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Short installation instructions for the V-200 air admittance valve Air Admittance Valve / Studor Vent® Installation

  • AIR ADMITTANCE VALVES AAVs - CONTENTS: Definition & uses of air admittance valves or "studor vents" or "studor valves" to vent plumbing fixtures & drains while preventing sewer gas from entering a building.
  • POST a QUESTION or READ FAQs about plumbing vent piping and systems: code, installation, distances, sizes
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Air admittance valves or Studor Vents:

What is an air admittance valve (AAV) or Studor Vent® and how are they used? Air admittance valves or Studor Vents (a trade name for a specific air admittance valve brand) are often found where it is difficult or even impossible to install conventional plumbing vent piping; in other installations air admittance valves may supplement the building's existing vent piping system to avoid trip siphonage and dangerous methane gas leaks during periods of heavy water usage.

This article series defines plumbing vent system terms, distances, and functions, and other specifications and code requirements. We explain how plumbing vents work on buildings, why plumbing vent piping is needed, and what happens to the building drains when the vent piping is not working.



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Air Admittance Valves & Studor Vents: Plumbing Vents to Prevent Trap Siphonage & Methane Gas Hazards in Buildings

Definition of Air Admittance Valve (AAV)

Studor Redi-Vent Air admittance valve studor valve IPS Corporation

[Click to enlarge any image]

Above, a Studor® Redi-Vent Air Admittance Valve from IPC Corporation. Here we define Air Admittance Valves (AAVs) and explain where and how they are used.

Question: what are those one-way vents called - used under sinks in cabinets?

(Nov 8, 2012) Jon said:

What are the one way vents called under sinks in cabinets?

Reply: air admittance valves or AAVs, or "Studor Vent"

Vacuum breaker vents or "cheater vents" or "studor vetns" or more formally and properly, "air admittance valves" (AAVs) for which an example is the V-200 Jon. That's what you are asking about.

An AAV is basically a one-way valve that allows air to enter the drain to satisfy the vacuum caused by water passing down the drainage system, but that prevents sewer gases from backing up through the vent into the building.

While the term "studor vent" is widely applied to describe an air admittance valve, Studor Mini-Vents as well as Redi-Vents are products of Studor Inc. & the IPS Corporation and are a brand name. Other examples of air admittance valves (AAV s) include models produced Keeney Mfg. Vanity Installation Kit, and the Oatey 20 DFU Sure-Vent (Oatey 39016 or 39017 and other models). Most of the AAV manufacturers offer a range of AAV models. The Oatey SUre-Vent 39016 includes ANSI ASSE certifications stamped right on the valve top.

Standard plumbing vents vs. air admittance valves:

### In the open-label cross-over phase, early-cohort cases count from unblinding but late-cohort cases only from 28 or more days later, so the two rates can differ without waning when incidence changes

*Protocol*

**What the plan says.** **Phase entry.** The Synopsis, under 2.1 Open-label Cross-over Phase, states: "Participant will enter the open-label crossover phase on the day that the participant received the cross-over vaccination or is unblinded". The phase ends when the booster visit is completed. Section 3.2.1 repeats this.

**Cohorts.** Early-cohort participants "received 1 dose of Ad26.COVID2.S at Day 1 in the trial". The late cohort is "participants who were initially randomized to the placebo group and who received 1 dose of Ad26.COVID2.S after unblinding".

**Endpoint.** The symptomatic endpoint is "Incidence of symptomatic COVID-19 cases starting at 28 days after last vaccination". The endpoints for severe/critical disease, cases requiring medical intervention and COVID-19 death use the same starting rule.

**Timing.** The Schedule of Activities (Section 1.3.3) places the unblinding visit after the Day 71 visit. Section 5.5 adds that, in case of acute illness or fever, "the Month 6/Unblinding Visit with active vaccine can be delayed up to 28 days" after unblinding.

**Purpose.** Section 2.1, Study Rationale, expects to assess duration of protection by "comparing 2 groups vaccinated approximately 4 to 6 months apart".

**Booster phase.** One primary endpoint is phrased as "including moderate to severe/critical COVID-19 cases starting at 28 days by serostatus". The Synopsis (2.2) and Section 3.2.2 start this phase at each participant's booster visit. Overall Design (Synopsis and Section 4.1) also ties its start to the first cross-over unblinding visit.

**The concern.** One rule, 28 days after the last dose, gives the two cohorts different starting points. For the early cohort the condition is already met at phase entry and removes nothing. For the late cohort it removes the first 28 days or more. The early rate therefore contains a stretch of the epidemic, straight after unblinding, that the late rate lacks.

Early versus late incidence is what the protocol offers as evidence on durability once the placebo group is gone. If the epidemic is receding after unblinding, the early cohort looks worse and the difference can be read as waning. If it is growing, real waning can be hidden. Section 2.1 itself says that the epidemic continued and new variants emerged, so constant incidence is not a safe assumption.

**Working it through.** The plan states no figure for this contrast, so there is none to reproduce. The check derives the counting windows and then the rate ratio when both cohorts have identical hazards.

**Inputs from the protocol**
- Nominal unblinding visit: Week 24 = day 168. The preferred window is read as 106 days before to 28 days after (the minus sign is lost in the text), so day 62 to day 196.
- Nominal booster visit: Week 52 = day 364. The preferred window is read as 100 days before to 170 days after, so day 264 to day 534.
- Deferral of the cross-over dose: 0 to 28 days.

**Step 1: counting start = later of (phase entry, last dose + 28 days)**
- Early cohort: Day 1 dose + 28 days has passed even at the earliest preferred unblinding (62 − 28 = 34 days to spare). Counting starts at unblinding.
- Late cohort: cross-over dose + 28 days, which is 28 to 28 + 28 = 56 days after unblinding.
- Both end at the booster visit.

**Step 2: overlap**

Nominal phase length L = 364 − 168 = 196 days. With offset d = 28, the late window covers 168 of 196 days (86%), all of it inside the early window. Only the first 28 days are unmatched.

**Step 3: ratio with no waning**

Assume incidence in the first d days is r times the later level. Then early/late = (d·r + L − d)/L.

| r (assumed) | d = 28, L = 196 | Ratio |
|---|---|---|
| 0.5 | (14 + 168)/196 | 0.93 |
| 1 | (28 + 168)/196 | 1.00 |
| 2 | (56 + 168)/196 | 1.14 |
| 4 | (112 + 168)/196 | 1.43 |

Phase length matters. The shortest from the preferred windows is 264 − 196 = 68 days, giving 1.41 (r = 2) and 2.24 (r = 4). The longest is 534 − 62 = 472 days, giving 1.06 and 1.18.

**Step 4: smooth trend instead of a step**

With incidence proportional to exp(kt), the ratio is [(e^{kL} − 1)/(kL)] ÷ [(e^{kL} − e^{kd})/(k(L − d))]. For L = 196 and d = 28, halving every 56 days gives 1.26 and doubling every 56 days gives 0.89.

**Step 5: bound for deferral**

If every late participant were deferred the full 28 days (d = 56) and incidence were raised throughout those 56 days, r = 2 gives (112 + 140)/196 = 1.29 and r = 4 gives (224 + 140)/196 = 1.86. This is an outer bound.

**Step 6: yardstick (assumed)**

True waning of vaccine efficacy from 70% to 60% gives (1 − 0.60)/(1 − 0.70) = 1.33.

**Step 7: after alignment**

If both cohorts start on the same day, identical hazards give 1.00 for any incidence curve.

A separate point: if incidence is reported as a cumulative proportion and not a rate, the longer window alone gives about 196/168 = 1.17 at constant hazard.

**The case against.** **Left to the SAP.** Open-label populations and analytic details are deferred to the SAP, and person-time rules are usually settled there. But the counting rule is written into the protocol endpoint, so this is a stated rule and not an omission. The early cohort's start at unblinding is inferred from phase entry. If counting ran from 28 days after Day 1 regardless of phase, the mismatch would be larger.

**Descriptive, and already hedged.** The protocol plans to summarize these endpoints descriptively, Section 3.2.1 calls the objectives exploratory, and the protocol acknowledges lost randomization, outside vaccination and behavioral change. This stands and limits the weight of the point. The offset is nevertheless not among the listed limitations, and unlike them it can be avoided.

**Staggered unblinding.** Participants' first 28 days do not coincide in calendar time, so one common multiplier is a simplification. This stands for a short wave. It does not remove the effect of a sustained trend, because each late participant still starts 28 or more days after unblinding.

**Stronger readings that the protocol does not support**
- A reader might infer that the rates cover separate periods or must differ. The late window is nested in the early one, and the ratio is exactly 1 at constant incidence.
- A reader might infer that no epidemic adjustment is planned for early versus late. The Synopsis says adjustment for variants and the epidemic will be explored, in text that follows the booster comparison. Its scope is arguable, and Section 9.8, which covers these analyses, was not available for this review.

Standard plumbing vent (C) Daniel Friedman

Above: a conventional plumbing vent stack termination above the roof line.

If a plumbing drain is not vented to the atmosphere drain performance is likely be slow and noisy. Worse, the vacuum created by water passing through the drain waste piping system can cause water to be siphoned out of plumbing fixtrure traps. The loss of that trap water will in turn permit potentially explosive sewer gases to enter the building.

Standard Plumbing Vents

Typical "standard" plumbing systems include a plumbing vent pipe that passes up through the building roof and terminates above it.

Air Admittance Valves

Where a conventional plumbing vent system is not available or not feasible the local plumbing inspector may permit an air admittance valve to be installed.

An air admittance valve is designed to allow air in to the drain piping system to which it is connected whenever pressure in the drain system is below atmospheric pressure outside the valve.

Air admittance valve studor valve (C) Daniel Friedman

[Click to enlarge any image] Shown above: V-200 air admittance valve

Air admittance valves (AAVs) also have to withstand the positive pressure that can occur in some public sewer systems, in forced-main public or private sewer or septic systems, in plumbing drain systems using a sewage ejector pump, or in a blocked private septic system or in systems located in hilly terrain. Where high sewer gas pressures are anticipated, the sewer piping system should include a vent to the building exterior. (Studor 2016)

Short installation instructions for the V-200 air admittance valve

Some plumbing literature describes AAVs as P.A.P.A. devices. And some suppliers (National Builders Supply) recommend locating AAVs or PAPA devices throughout the plumbing system to improve drain performance by handling variations in air pressure in the drain-waste-vent system (DWV system), and to avoid trap siphonage.

Watch out: If you smell sewer gases in your building conditions could be dangerous (risking a methane gas explosion) or unsanitary. See REMEDIES for SEWER ODORS, PLUMBING and

also see ODORS GASES SMELLS, DIAGNOSIS & CURE.